On the surface, the Washougal mayoral primary election may not seem like that big of a deal.
After all, voters aren’t actually choosing their next mayor in the Aug. 3 primary — they’re simply narrowing the field of candidates from three to two, right? And isn’t the Washougal mayor more of a figurehead these days, anyway?
Yes to both, but the person named Washougal’s mayor will still set the pace for the city over the next four years, and will be critical in determining whether Washougal becomes a city known for its abundance of beautiful places, unique small businesses, wealth of artisans and access to the internationally renowned Columbia River Gorge National Scenic Area — or drifts back into its former role as a small city best known for its unethical city leaders.
New Washougal residents and those unfamiliar with the city’s local government scandals might be scratching their heads right now thanks, in great part, to the fact that the city’s current mayor, Molly Coston, has always acted ethically and with what we believe are the best intentions for the city, its residents and its business community.
The city’s pre-Coston mayoral history, however, is another story.
In 2009, the Oregonian newspaper ran a story titled, “Washougal wants to move beyond small-town scandals” detailing the various misdeeds of the city’s former mayor, Stacee Sellers, who was censured by the city council for unethical behavior after a state audit showed Sellers had charged $135 worth of alcohol, including an $88 bottle of Italian wine, to the city’s credit card during a conference in Las Vegas.
The 2009 newspaper story focused on the city’s newly elected mayor, Sean Guard, the man who not only tipped off the state auditor to Sellers’ spending at the conference and then beat her in a general mayoral election by 46 percentage points.
Guard, a Washougal native who had served on both the Camas and Washougal city councils, and been the president of the Camas-Washougal Chamber of Commerce, told the Oregonian he was ready to lead a new, more ethically run Washougal.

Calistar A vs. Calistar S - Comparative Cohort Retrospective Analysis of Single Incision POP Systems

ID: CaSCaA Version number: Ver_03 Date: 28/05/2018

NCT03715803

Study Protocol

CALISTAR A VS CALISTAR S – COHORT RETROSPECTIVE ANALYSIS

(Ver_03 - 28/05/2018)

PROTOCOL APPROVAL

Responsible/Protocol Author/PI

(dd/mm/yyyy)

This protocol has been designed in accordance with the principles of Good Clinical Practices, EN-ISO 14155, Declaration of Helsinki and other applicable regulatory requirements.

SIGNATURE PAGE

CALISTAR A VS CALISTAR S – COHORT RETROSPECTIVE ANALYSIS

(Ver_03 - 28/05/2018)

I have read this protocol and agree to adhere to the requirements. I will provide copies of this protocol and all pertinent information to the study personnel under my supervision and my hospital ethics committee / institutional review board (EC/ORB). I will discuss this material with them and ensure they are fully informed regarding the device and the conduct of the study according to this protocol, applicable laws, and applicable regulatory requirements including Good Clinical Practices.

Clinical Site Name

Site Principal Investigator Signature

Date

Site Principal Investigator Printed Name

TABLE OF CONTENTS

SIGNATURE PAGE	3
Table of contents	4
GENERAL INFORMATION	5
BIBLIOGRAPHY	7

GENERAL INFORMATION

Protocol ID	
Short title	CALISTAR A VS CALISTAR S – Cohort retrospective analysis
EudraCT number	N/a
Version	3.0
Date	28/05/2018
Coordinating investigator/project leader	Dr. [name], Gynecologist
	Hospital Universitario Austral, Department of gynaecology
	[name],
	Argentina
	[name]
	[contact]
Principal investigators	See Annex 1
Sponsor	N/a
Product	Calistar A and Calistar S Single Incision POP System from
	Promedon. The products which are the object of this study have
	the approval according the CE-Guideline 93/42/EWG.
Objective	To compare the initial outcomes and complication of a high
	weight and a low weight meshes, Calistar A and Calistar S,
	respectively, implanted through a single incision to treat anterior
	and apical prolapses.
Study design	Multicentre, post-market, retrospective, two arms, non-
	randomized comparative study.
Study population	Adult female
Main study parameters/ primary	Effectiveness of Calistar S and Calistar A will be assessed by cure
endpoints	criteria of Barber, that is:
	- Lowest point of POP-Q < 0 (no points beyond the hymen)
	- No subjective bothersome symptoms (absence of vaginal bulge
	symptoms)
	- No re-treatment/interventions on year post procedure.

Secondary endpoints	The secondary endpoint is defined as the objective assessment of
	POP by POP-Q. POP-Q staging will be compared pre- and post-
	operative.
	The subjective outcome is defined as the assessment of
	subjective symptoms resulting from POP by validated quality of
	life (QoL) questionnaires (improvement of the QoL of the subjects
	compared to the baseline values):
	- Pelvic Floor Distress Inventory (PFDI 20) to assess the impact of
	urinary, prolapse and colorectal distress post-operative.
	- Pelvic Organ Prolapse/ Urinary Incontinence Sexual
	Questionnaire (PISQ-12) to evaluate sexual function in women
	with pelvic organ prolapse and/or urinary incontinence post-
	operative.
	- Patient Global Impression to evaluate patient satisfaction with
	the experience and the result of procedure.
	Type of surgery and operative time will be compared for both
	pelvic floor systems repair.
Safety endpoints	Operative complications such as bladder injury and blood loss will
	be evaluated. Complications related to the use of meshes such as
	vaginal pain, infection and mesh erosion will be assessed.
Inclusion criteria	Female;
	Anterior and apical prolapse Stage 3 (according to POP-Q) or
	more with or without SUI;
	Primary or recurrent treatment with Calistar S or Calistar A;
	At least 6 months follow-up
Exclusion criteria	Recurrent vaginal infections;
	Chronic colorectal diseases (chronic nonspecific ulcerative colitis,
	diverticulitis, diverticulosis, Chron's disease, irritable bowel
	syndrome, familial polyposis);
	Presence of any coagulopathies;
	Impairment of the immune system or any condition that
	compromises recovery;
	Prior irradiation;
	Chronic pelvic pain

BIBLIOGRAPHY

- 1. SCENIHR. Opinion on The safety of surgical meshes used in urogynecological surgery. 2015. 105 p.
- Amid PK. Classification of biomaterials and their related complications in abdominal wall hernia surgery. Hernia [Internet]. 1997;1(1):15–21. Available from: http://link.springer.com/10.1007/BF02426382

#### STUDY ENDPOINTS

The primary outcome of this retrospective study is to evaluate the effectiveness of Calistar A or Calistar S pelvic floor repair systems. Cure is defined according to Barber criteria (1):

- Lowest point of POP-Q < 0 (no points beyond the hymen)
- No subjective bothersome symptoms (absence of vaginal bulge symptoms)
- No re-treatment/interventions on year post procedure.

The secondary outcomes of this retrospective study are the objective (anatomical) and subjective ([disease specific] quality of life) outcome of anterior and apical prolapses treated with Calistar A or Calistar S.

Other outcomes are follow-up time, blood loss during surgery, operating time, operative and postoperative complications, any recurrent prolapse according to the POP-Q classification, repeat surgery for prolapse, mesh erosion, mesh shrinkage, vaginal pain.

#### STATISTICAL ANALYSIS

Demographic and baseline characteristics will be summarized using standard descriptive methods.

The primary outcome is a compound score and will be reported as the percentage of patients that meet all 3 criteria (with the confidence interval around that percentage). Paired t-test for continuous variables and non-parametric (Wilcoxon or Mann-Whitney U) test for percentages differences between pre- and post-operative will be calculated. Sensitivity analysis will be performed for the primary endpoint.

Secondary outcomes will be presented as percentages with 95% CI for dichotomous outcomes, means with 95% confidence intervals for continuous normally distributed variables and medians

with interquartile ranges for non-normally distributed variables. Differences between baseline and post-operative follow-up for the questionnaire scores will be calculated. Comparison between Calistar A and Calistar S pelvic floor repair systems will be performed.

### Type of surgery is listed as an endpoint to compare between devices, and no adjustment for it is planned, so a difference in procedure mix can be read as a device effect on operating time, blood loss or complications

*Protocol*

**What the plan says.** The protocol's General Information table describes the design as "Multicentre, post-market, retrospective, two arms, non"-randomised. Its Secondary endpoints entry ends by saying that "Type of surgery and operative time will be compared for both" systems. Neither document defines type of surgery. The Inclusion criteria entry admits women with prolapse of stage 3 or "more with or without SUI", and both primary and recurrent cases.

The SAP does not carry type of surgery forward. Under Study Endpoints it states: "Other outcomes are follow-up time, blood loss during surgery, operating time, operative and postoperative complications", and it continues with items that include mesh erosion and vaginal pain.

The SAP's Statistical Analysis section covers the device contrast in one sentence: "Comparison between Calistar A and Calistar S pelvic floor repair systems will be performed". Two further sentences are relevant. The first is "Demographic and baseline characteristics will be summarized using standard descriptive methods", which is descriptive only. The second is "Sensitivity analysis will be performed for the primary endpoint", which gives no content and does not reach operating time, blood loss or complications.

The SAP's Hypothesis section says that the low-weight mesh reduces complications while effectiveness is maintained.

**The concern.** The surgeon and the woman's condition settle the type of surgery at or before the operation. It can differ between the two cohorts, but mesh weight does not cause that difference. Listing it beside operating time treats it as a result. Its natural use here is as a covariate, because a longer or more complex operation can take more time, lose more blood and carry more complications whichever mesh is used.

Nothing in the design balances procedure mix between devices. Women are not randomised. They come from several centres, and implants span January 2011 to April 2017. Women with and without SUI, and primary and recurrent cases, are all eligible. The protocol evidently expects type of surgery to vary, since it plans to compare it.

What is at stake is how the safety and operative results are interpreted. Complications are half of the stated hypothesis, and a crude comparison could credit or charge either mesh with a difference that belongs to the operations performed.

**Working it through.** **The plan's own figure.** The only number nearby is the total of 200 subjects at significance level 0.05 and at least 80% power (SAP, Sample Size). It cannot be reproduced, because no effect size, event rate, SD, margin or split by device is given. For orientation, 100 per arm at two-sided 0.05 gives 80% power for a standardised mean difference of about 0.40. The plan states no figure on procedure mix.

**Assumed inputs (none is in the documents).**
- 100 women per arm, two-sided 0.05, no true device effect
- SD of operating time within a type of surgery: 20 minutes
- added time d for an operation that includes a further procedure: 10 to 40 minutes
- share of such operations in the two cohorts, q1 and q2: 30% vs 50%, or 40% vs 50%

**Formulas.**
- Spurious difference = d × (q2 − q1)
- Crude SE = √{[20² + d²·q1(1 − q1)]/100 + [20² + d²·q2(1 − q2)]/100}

“The first step, (Sean Guard) says, is assuring ‘every citizen of the community that there are individuals who want to run this city legally and appropriately,’” the article reported.
Indeed, less than two years into his first term as Washougal’s mayor, Sean Guard was pushing the city council to strengthen its ethics policy, saying at an April 4, 2011 council meeting: ““I believe, as elected officials, our public demands more of us. I believe, as our current ethics policy says, that we should conduct ourselves with a high degree of honesty, fairness, decorum and professionalism. If we are not able to exhibit even that small amount of professionalism, then I believe that there should be consequences for both our actions and our words.”
Guard’s story, unfortunately, did not have a happy ending.
The same year he was championing the city’s new ethics policy, the mayor was charged with a misdemeanor for allegedly impersonating a law enforcement officer during a traffic stop on Interstate 5. Then, in 2017, during Guard’s campaign for a third term as Washougal’s mayor, he found himself embroiled in an even bigger scandal after a Washington State Patrol investigation found evidence the married mayor had paid a woman to have sex with him at his office.
Guard repeatedly claimed the allegations against him were false, were cooked up by those on the far-right who wanted to see the moderate Republican mayor fail, and that the social media posts released by individuals online showing conversations between the mayor and the woman had been faked. The WSP report, however, said investigators found no evidence that the mayor’s Facebook account or cell phone had been “hacked,” as Guard claimed.
The city’s leadership has been pretty subdued since Coston replaced Guard in 2018, so why are we dredging up the past four years after the fact?
Because Washougal voters are again facing the possibility of electing a controversial mayor.
As we have reported in this newspaper over the past few weeks, community members have raised some serious questions about one of the three Washougal mayoral candidates vying to move on to the November general election.
Mayoral candidate Derik Ford has been questioned about lawsuits and controversies connected to his massage parlor franchises as well as his dismissal from an Oregon police department.
And, much like the infamous Washougal mayor that preceded Coston, Ford adamantly denied any wrongdoing when contacted by Post-Record, telling our reporter that his law enforcement career ended because Sweet Home was a “toxic environment” and he “didn’t fit in.”
As reported in today’s Post-Record, court documents do not support Ford’s story. In reality, the Sweet Home Police Department let Ford go after realizing he had not been honest during his hiring process and had failed to mention the fact that he’d been dismissed from an Alaskan police training academy for, again, not being truthful.
Ford’s history of half-truths, lawsuits and controversies should raise red flags for any Washougal voter who wants to see their city continue to avoid scandal and live up to its potential as the area’s beautiful and unique “Gateway to the Gorge.”